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How to Make Creamy, Dairy-Free Coconut Yogurt

Lentine Alexis
by Lentine Alexis
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How to Make Creamy, Dairy-Free Coconut Yogurt

If you’re attempting to eat fewer dairy products or work more variety into your diet there’s some good news when it comes to yogurt. You don’t have to give in to goopy, gray, airy, flavorless dollops of alternative yogurts any more, because you can make creamy, two-ingredient coconut yogurt in your own kitchen (and you don’t even need a special gadget to pull it off) — even better, it’s good enough to give up dairy yogurt all together.

There are a few things to know about making your own yogurt at home. First, you’re fermenting coconut milk which means you’re encouraging good bacteria to grow. If your coconut yogurt turns funny colors, grows fuzz or smells odd, something has gone wrong in the process. Don’t eat it; throw it out immediately.

To get the fermentation going, you’ll add probiotic capsules to coconut milk. These can be shelf stable or of the refrigerated variety, but pay attention to the contents of your probiotic as not all probiotics are created equal. First, it’s important the probiotic does not contain prebiotics as this upsets the balance of the ferment. Second, many probiotic capsules contain dairy-based prebiotic strains, which would introduce dairy products into your yogurt. Ask for assistance when purchasing your probiotics and look for a vegan probiotic if this is important to you. Finally, use capsules and not pills, which need to be crushed.   

When choosing a coconut milk to make your yogurt, just about any canned variety will do so choose whatever you like best. Some canned coconut milks contain guar gum which makes your coconut yogurt more creamy and smooth, but the yogurt is just as delicious even when it’s slightly less smooth and more chunky. However, refrigerated coconut milk (like that which you’d pour on cereal) will not work.  

Two remaining things: If you want your yogurt to be extra thick, place two layers of cheesecloth over a fine mesh sieve, then set it over a large mixing bowl and carefully pour in your yogurt. Then, loosely cover the top with a lid or plastic wrap and refrigerate. Allow the yogurt to drain for several hours until the desired thickness has been reached.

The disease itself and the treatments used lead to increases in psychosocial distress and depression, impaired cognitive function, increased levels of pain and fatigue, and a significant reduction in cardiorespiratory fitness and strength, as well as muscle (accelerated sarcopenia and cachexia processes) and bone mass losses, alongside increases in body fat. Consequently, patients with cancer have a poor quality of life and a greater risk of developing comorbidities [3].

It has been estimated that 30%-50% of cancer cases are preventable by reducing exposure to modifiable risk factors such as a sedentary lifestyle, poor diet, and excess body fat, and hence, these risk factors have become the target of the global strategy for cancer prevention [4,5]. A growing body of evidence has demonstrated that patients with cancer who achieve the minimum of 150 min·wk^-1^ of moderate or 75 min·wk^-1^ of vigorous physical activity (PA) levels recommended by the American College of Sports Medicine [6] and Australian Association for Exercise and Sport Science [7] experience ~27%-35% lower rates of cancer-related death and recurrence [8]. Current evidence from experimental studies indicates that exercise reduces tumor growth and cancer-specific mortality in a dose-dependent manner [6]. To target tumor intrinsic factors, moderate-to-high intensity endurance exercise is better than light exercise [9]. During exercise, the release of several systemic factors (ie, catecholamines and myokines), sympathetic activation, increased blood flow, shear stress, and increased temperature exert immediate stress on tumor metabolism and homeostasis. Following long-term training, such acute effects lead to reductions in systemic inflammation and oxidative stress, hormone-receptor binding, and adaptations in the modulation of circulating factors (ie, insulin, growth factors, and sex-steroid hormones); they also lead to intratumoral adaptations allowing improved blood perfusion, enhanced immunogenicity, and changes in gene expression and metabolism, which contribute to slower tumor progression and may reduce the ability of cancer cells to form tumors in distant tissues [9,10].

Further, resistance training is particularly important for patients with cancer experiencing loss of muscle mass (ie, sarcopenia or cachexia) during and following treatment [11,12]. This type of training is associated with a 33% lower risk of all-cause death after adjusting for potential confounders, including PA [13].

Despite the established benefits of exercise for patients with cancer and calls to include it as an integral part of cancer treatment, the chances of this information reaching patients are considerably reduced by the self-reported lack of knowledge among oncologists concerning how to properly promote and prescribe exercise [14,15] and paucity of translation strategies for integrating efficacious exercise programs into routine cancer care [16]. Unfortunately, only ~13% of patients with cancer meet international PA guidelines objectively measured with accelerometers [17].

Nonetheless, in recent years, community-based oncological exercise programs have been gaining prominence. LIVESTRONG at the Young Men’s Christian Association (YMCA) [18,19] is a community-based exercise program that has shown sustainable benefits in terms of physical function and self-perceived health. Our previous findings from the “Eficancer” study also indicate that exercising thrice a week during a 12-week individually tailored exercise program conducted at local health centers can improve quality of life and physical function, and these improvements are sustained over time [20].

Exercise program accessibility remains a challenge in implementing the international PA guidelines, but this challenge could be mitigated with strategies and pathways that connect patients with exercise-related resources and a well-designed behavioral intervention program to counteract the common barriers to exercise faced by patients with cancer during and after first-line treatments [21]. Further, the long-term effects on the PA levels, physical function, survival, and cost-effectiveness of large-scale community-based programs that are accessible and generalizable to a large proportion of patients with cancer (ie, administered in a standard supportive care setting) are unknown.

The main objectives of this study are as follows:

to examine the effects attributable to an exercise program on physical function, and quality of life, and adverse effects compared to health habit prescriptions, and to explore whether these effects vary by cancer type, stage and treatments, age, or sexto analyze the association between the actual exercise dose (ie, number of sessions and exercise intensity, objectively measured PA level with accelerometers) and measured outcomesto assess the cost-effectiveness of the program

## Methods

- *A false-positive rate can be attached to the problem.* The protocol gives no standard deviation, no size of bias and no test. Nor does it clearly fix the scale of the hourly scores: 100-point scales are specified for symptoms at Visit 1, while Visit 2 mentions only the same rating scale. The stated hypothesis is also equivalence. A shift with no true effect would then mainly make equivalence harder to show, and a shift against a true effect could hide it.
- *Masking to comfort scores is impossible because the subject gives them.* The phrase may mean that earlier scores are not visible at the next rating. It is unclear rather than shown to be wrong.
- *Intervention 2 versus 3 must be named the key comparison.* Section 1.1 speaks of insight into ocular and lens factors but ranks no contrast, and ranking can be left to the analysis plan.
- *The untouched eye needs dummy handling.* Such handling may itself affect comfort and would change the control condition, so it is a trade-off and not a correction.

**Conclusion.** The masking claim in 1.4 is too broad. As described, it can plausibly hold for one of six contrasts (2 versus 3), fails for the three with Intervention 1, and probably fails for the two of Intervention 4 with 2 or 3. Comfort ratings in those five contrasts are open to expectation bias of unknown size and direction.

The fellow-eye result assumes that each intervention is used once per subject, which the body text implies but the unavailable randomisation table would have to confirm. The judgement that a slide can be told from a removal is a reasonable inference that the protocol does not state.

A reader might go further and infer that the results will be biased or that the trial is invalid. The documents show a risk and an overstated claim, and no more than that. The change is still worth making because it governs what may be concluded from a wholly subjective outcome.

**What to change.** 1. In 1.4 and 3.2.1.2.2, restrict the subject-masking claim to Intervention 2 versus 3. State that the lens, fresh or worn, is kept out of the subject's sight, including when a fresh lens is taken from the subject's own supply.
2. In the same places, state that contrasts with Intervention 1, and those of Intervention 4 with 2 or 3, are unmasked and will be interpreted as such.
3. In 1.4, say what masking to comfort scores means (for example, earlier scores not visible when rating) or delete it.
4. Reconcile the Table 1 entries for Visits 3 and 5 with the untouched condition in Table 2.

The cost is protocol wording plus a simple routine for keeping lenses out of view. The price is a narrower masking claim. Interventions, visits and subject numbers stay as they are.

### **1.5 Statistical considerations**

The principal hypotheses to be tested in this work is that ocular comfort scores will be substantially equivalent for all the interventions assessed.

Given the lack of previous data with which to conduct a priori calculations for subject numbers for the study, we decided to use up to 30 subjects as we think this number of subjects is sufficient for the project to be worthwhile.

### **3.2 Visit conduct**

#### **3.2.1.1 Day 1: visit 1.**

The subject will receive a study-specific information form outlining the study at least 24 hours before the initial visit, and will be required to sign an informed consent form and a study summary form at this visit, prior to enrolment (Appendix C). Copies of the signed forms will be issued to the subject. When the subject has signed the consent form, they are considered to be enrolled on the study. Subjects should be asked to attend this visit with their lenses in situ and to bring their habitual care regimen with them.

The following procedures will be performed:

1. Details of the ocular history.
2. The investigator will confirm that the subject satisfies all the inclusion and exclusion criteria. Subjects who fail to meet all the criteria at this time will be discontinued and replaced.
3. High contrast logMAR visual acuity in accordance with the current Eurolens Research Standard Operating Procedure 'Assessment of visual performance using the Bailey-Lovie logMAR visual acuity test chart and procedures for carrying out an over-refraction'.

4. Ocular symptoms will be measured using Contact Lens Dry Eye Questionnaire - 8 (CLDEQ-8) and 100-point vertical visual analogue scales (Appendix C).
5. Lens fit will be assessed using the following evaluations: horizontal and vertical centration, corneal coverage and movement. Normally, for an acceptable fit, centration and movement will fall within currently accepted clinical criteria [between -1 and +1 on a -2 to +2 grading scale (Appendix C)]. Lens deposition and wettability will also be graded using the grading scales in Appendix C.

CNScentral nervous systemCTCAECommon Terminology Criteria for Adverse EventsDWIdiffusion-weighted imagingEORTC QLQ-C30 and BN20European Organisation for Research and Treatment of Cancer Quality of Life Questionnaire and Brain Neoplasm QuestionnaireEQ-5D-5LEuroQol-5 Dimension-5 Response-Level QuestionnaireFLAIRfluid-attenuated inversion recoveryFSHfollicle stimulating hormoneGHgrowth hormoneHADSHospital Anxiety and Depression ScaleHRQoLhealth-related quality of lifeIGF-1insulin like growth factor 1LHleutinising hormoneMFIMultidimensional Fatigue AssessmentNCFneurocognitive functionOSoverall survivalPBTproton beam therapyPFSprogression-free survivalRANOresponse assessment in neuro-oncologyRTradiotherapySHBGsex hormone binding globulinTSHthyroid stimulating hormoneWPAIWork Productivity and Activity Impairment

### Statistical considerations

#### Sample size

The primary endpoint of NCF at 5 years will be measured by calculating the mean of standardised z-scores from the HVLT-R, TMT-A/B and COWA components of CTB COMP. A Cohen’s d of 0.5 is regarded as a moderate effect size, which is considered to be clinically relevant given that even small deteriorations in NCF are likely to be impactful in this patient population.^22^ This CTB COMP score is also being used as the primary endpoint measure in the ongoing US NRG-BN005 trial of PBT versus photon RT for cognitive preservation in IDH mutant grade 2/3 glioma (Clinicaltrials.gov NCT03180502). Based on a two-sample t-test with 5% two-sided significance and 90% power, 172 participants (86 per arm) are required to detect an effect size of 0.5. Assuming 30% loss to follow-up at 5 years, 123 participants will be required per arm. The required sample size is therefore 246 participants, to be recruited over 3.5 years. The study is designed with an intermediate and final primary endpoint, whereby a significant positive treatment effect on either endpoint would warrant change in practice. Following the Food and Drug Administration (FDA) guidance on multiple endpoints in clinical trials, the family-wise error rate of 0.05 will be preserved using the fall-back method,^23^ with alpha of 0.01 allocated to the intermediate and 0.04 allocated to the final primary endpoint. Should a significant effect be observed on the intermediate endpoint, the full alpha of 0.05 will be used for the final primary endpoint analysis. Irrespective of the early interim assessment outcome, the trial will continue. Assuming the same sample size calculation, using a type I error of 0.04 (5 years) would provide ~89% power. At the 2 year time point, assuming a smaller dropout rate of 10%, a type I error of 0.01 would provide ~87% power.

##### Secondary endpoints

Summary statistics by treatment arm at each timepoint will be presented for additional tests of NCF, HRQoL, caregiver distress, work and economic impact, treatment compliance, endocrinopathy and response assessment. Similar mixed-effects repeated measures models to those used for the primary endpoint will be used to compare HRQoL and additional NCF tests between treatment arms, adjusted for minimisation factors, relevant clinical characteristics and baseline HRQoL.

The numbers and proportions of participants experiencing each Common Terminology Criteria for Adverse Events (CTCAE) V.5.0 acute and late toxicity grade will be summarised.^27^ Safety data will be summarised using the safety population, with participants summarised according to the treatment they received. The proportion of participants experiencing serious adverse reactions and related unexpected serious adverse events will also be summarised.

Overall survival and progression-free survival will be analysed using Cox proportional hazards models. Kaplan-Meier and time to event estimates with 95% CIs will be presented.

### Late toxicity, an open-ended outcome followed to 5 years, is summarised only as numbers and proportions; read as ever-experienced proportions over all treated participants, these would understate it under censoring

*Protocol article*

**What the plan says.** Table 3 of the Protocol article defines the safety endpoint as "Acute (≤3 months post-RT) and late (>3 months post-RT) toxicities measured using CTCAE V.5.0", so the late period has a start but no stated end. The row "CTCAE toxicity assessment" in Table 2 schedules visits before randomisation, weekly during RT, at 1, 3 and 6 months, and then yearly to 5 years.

When you do eat your yogurt, it should taste tangy, not spoiled.



  • 1 14-ounce can full-fat coconut milk
  • 2 capsules vegan-friendly probiotic*


Shake your coconut milk well. Then open the cans and pour into a clean, sterilized, dry glass jar or bowl. You can easily sterilize clean jars by rinsing thoroughly with boiling water and letting dry completely. Then allow the jars to cool to room temperature before adding ingredients. If the coconut milk is separated, stir with a whisk to get it completely smooth.

Empty your probiotic capsules into the milk and use a wooden or plastic spoon to stir (a metal spoon can react negatively to the probiotics) until creamy and smooth, pushing the probiotic up against the side with your spoon to evenly disperse.

Cover the mixture with cheesecloth (you want to let air in, but keep contamination out) and secure with a rubber band. Let the yogurt activate for 24–48 hours (if you want an extra tangy, thick yogurt you might let it go longer). Yogurt will do best in warmer climates or in environments that are 75°F (24ºC) or above. If your house is colder, place the yogurt in the oven with the light on but the oven off, where it should have the right amount of heat to activate.

When your yogurt has reached the right amount of tanginess and thickness for your liking (be sure to sample with a wooden spoon), cover securely with a lid and refrigerate. Refrigerating will thicken the yogurt even more, almost to a Greek yogurt consistency, but if you’re looking for an even thicker yogurt, follow the directions for straining above; let rest in the refrigerator overnight or up to 12+ hours. .

Enjoy your coconut yogurt topped with berries, drizzled with honey or maple syrup or worked into any other place yogurt belongs in your meals. (Used as a whipped cream alternative on shortcake, served up with granola …)  Yogurt can be stored covered in the refrigerator up to one week.

Serves: 6 | Serving Size: 1/4 cup

Nutrition (per serving): Calories: 187; Total Fat: 19g; Saturated Fat: 16g; Monounsaturated Fat: 0g; Cholesterol: 0mg; Sodium: 12mg; Carbohydrate: 7g; Dietary Fiber: 0g; Sugar: 2g; Protein: 0g

About the Author

Lentine Alexis
Lentine Alexis
Lentine is a curious, classically trained chef and former pro athlete. She uses her bicycle, raw life and travel experiences and organic ingredients to inspire athletes and everyone to explore, connect and expand their human experiences through food. She previously worked as a Chef/Recipe Developer/Content Creator and Culinary Director at Skratch Labs – a sports nutrition company dedicated to making real food alternatives to modern “energy foods.” Today, she writes, cooks, speaks and shares ideas for nourishing sport and life with whole, simple, delicious foods.


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